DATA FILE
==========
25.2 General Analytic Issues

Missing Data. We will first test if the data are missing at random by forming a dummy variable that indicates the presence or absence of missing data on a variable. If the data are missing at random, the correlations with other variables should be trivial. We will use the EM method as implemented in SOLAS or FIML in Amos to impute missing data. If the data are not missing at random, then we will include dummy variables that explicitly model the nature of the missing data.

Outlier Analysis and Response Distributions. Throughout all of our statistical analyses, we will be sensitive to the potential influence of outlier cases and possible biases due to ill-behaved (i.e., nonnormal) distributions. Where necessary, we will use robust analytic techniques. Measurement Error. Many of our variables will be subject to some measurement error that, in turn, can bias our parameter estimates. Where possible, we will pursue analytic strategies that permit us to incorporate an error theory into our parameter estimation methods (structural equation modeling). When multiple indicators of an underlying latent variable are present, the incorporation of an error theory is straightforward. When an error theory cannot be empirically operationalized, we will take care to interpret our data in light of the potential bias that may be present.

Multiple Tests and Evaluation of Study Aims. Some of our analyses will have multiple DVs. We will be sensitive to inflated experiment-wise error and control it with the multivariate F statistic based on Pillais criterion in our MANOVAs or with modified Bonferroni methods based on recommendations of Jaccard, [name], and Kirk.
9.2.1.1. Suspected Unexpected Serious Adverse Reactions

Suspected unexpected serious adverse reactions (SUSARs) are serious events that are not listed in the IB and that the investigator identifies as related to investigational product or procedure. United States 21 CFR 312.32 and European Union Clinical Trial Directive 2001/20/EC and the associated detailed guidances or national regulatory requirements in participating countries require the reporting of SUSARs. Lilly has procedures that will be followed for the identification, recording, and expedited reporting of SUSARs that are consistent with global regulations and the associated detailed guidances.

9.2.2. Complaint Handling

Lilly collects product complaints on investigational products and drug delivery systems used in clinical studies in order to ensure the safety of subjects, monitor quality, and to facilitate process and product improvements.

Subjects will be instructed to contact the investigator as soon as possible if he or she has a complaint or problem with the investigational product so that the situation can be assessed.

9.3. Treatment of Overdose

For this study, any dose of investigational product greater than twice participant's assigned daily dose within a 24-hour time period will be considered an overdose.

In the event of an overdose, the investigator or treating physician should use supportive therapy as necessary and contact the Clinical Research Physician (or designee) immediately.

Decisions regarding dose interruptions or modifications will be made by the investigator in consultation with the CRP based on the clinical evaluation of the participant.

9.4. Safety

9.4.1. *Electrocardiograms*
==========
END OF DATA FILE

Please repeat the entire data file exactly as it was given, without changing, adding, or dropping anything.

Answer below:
25.2 General Analytic Issues

Missing Data. We will first test if the data are missing at random by forming a dummy variable that indicates the presence or absence of missing data on a variable. If the data are missing at random, the correlations with other variables should be trivial. We will use the EM method as implemented in SOLAS or FIML in Amos to impute missing data. If the data are not missing at random, then we will include dummy variables that explicitly model the nature of the missing data.

Outlier Analysis and Response Distributions. Throughout all of our statistical analyses, we will be sensitive to the potential influence of outlier cases and possible biases due to ill-behaved (i.e., nonnormal) distributions. Where necessary, we will use robust analytic techniques. Measurement Error. Many of our variables will be subject to some measurement error that, in turn, can bias our parameter estimates. Where possible, we will pursue analytic strategies that permit us to incorporate an error theory into our parameter estimation methods (structural equation modeling). When multiple indicators of an underlying latent variable are present, the incorporation of an error theory is straightforward. When an error theory cannot be empirically operationalized, we will take care to interpret our data in light of the potential bias that may be present.

Multiple Tests and Evaluation of Study Aims. Some of our analyses will have multiple DVs. We will be sensitive to inflated experiment-wise error and control it with the multivariate F statistic based on Pillais criterion in our MANOVAs or with modified Bonferroni methods based on recommendations of Jaccard, [name], and Kirk.
9.2.1.1. Suspected Unexpected Serious Adverse Reactions

Suspected unexpected serious adverse reactions (SUSARs) are serious events that are not listed in the IB and that the investigator identifies as related to investigational product or procedure. United States 21 CFR 312.32 and European Union Clinical Trial Directive 2001/20/EC and the associated detailed guidances or national regulatory requirements in participating countries require the reporting of SUSARs. Lilly has procedures that will be followed for the identification, recording, and expedited reporting of SUSARs that are consistent with global regulations and the associated detailed guidances.

9.2.2. Complaint Handling

Lilly collects product complaints on investigational products and drug delivery systems used in clinical studies in order to ensure the safety of subjects, monitor quality, and to facilitate process and product improvements.

Subjects will be instructed to contact the investigator as soon as possible if he or she has a complaint or problem with the investigational product so that the situation can be assessed.

9.3. Treatment of Overdose

For this study, any dose of investigational product greater than twice participant's assigned daily dose within a 24-hour time period will be considered an overdose.

In the event of an overdose, the investigator or treating physician should use supportive therapy as necessary and contact the Clinical Research Physician (or designee) immediately.

Decisions regarding dose interruptions or modifications will be made by the investigator in consultation with the CRP based on the clinical evaluation of the participant.

9.4. Safety

9.4.1. *Electrocardiograms*